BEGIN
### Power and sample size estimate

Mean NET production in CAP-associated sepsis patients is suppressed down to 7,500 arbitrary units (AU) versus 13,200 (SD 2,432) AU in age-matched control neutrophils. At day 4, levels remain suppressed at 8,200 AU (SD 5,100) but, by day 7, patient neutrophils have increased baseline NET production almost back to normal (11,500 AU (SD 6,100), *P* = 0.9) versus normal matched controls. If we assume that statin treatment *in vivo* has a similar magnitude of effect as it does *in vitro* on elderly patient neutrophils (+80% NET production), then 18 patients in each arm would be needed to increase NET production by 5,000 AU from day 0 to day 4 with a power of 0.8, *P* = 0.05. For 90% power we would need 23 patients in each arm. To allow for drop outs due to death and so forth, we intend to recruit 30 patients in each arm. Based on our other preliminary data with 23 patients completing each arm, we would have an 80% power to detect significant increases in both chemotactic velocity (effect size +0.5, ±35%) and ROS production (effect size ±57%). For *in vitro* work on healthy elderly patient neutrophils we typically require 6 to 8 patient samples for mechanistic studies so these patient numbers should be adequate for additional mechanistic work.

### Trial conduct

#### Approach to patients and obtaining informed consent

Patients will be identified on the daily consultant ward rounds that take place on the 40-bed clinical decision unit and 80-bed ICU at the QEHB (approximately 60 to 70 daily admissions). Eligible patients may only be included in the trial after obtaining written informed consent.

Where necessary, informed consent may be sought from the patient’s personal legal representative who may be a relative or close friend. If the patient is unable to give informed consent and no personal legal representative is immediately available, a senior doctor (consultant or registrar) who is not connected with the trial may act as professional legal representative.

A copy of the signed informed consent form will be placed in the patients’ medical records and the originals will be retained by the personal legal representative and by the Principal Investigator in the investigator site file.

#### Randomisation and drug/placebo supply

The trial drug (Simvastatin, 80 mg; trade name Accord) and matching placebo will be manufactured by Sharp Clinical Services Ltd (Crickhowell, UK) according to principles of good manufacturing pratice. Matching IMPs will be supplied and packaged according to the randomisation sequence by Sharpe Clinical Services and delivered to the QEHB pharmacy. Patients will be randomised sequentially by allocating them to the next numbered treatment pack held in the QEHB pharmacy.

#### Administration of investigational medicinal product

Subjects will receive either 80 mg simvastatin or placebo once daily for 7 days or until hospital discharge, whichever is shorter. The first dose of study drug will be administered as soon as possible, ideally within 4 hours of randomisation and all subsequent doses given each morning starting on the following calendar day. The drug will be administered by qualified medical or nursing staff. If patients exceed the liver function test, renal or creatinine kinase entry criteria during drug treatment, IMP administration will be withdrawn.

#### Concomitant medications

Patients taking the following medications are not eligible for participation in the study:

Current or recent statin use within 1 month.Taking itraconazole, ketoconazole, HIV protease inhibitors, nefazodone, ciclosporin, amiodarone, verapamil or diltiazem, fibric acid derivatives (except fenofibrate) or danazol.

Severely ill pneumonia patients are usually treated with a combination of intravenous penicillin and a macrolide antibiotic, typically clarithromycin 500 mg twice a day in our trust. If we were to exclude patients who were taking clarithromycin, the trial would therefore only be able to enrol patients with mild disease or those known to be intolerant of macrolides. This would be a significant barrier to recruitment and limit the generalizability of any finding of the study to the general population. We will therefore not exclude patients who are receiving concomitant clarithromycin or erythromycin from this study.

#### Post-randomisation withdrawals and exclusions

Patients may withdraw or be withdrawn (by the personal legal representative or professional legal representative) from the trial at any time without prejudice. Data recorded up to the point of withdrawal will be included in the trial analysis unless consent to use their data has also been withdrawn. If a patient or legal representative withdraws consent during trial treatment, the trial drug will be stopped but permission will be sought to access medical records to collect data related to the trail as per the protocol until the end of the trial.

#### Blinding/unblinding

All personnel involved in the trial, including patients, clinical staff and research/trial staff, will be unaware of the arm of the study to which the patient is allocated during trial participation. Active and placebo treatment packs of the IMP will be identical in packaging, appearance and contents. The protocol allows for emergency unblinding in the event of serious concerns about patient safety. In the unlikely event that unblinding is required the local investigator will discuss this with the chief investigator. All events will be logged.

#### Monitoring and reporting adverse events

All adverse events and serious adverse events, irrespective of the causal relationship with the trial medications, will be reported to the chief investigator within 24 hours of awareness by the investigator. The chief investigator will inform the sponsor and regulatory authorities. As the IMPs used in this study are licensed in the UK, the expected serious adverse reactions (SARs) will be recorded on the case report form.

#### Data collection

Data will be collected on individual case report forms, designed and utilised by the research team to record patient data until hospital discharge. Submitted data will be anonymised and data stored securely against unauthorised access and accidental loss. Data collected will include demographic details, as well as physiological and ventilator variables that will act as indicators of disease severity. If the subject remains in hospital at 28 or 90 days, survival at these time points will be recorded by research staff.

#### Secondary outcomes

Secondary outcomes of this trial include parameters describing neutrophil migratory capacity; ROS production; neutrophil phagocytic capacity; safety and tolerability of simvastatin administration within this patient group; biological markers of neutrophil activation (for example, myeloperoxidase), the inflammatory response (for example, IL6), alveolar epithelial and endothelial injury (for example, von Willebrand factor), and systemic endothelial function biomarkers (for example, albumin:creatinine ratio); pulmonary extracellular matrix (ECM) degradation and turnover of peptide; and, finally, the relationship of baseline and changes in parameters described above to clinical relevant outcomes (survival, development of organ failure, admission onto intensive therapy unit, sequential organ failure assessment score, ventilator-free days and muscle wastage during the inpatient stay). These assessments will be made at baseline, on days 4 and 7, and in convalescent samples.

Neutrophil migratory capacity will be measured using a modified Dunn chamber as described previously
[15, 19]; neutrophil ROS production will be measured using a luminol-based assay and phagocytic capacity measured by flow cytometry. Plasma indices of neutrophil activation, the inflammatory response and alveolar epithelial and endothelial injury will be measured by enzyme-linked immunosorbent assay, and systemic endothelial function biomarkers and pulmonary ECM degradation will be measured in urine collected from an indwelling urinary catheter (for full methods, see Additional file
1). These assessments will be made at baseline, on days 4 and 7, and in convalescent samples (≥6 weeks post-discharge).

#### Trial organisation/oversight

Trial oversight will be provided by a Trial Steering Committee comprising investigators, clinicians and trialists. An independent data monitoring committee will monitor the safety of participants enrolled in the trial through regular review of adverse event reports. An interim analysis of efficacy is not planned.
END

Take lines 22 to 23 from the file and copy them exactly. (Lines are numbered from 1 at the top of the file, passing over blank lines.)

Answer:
#### Data collection

Data will be collected on individual case report forms, designed and utilised by the research team to record patient data until hospital discharge. Submitted data will be anonymised and data stored securely against unauthorised access and accidental loss. Data collected will include demographic details, as well as physiological and ventilator variables that will act as indicators of disease severity. If the subject remains in hospital at 28 or 90 days, survival at these time points will be recorded by research staff.